I am sure that the AAA-ICDR guide and model order would have been useful, but they had not yet been released at the time of the hearing I have described.

Did you parties share documents/exhibits? How did that go?

Yes, the parties exchanged and provided to me a bundle of exhibits in advance of the hearing and we used Zoom's document display feature to display the exhibits during the hearing. We had no technical problems with document display.

What was your experience determining the veracity of the witness via video?

I think the format was adequate for that purpose, if not ideal.

Do you think virtual hearings will be the norm in the future?

My best guess is that hearings by video conference will continue to be used particularly in low value cases with witnesses spread over large distances. I do not think that hearings by video conference are likely to be the norm in the future for most hearings.

Any other thoughts about conducting virtual hearings?

It is very important to test the technology with counsel and the arbitrator(s) a few days in advance of the hearing to ensure that the technical setup will work for the hearing. The arbitrator should request counsel to make sure that all connections to witnesses are reliable and adequately provisioned.

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Resolution Roundtable is running a series with arbitrators that have conducted virtual arbitration hearings since the pandemic. The following is an interview with AAA-ICDR Arbitrator Judge Faith Hochberg:

Have you ever done a virtual hearing or video conferencing for an arbitration pre-pandemic?

All of my "virtual" hearings (which I call "Live hearing: remote access" in my Orders) have been post pandemic. Since early April I have done an arbitration summation oral argument via Zoom, and I just completed a full evidentiary arbitration hearing via Zoom.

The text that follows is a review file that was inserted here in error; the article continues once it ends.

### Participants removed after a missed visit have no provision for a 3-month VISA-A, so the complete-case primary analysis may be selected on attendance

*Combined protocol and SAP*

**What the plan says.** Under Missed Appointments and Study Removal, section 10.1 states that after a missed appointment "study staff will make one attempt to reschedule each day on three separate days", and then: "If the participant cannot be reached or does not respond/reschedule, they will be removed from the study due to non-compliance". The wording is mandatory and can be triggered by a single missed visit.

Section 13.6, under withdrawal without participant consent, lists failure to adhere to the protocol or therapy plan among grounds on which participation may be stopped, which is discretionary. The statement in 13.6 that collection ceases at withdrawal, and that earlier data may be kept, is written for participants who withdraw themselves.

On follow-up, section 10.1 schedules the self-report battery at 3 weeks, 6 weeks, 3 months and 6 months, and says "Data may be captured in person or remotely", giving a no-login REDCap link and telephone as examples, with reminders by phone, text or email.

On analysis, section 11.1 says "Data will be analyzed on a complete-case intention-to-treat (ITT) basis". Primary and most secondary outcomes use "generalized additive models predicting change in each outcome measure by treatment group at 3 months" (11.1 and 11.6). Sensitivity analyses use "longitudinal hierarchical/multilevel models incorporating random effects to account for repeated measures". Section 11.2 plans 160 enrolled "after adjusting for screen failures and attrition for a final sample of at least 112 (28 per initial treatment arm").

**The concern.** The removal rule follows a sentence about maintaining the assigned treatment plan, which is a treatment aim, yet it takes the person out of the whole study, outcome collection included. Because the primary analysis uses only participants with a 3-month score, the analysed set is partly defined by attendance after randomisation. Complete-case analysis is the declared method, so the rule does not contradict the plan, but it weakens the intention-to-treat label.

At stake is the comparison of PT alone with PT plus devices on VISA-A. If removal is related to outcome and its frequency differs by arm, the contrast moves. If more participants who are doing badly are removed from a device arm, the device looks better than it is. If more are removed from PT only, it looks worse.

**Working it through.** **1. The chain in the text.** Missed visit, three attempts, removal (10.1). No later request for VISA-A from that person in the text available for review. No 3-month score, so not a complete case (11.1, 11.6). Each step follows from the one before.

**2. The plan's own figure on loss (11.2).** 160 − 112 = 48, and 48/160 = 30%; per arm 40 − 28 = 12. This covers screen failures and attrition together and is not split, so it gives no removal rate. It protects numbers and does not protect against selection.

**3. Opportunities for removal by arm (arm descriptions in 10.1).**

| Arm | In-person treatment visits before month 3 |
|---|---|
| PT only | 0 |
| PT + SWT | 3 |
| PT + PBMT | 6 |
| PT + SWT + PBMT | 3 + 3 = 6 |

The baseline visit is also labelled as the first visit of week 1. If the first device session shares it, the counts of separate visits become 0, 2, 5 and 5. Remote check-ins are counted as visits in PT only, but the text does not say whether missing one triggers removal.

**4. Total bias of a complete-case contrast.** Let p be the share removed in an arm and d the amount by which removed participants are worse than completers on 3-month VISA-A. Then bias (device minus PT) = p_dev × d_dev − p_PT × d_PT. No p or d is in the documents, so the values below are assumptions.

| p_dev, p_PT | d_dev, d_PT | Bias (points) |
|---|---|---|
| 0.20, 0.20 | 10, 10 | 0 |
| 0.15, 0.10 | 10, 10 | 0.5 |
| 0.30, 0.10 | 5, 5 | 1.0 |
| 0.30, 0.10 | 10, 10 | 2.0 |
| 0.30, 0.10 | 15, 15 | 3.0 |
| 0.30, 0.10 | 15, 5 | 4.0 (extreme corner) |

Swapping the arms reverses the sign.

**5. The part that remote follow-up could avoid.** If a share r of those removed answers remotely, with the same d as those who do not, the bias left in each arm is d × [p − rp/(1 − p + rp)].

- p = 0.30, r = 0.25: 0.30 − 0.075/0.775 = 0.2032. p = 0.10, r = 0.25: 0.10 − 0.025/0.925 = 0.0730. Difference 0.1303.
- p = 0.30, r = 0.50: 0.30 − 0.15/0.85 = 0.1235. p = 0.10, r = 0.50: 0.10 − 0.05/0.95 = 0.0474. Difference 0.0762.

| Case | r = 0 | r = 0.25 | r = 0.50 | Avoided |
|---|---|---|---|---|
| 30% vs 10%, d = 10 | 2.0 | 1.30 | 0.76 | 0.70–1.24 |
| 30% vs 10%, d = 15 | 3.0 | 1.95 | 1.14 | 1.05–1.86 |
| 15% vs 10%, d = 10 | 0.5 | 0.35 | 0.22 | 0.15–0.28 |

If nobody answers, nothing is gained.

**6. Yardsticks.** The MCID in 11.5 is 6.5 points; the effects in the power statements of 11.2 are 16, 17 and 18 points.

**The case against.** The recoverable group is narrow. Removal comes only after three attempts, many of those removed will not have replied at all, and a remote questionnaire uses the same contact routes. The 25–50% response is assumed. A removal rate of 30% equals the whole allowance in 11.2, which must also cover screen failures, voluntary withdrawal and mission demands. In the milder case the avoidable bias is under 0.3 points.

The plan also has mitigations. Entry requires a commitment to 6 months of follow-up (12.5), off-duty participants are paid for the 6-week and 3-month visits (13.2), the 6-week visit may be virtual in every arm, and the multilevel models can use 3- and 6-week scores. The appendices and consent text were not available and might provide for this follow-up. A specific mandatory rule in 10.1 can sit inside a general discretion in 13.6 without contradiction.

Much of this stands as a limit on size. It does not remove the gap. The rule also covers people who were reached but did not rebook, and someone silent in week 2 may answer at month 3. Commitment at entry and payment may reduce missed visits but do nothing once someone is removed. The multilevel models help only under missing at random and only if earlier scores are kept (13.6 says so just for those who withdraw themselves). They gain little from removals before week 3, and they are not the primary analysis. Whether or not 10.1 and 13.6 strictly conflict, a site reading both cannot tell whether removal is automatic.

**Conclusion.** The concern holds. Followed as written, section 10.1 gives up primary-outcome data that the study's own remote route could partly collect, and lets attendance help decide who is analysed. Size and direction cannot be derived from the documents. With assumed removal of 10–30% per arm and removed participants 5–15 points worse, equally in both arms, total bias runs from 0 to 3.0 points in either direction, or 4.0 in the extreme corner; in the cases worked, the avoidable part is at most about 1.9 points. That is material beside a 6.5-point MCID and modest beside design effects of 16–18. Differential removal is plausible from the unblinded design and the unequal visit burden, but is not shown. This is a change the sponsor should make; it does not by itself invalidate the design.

What virtual platform did you use for your recent case?

I used Zoom. [Initially, the party that volunteered to do the "host" IT function wanted to use WebEx, but I learned shortly thereafter from an arbitration colleague that the WebEx platform is too choppy, and subject to frequent transmission problems. So I asked that the platform be changed to Zoom or an equivalent smoothly functioning platform.]

How long was the hearing? Did you take breaks?

The hearing was 5 very full days. Initially, I was so deeply engrossed in the testimony that I did not take enough breaks. When the parties started asking for "nature breaks", I realized that I needed to break every 90 minutes, approx. That worked fine.

Did you utilize the virtual breakout rooms?

I used them only for infrequent counsel-only conferences.

Did you require that you can see all parties visually?

Yes. I required that the parties confirm that all witnesses had cameras on their computers or tablets. One party volunteered to provide cameras to any witness who did not have one, although to my knowledge, that was not needed, because all had them.

Where all parties in agreement to go virtual or was some convincing necessary?

The parties were in agreement on the recent hearing that was held. I do have another arbitration hearing scheduled in the near future where one party objected.

If one party objected, how would you have handled that?

The Chair called the parties, with the full agreement of both wings, to inform the parties that the Panel was inclined to proceed via Zoom, because we could not identify any date where we were certain that I Live:In -person hearing could be scheduled. After hearing from both the consenting and the objecting party, the Chair permitted both to present their reasons in letter briefs, which the full Panel read. The Panel deliberated and decided that there were good and sufficient reasons to proceed via Zoom. We then entered an order stating the reasons.

Were the AAA-ICDR Virtual Hearing Guide for Arbitrators and Parties and Model Order and Procedures for a Virtual Hearing via Video Conference helpful?

We made these decisions before that Hearing Guide was issued, but having now seen it, I compliment the team that wrote it. It is fully considered, comprehensive, and easy to follow, and I think that it makes it easier for arbitrators to inform the parties that there is a good alternative to In-Person hearings. It is also less expensive, and I think that this type of hearing may continue even after the pandemic subsides.

Did you parties share documents/exhibits? How did that go?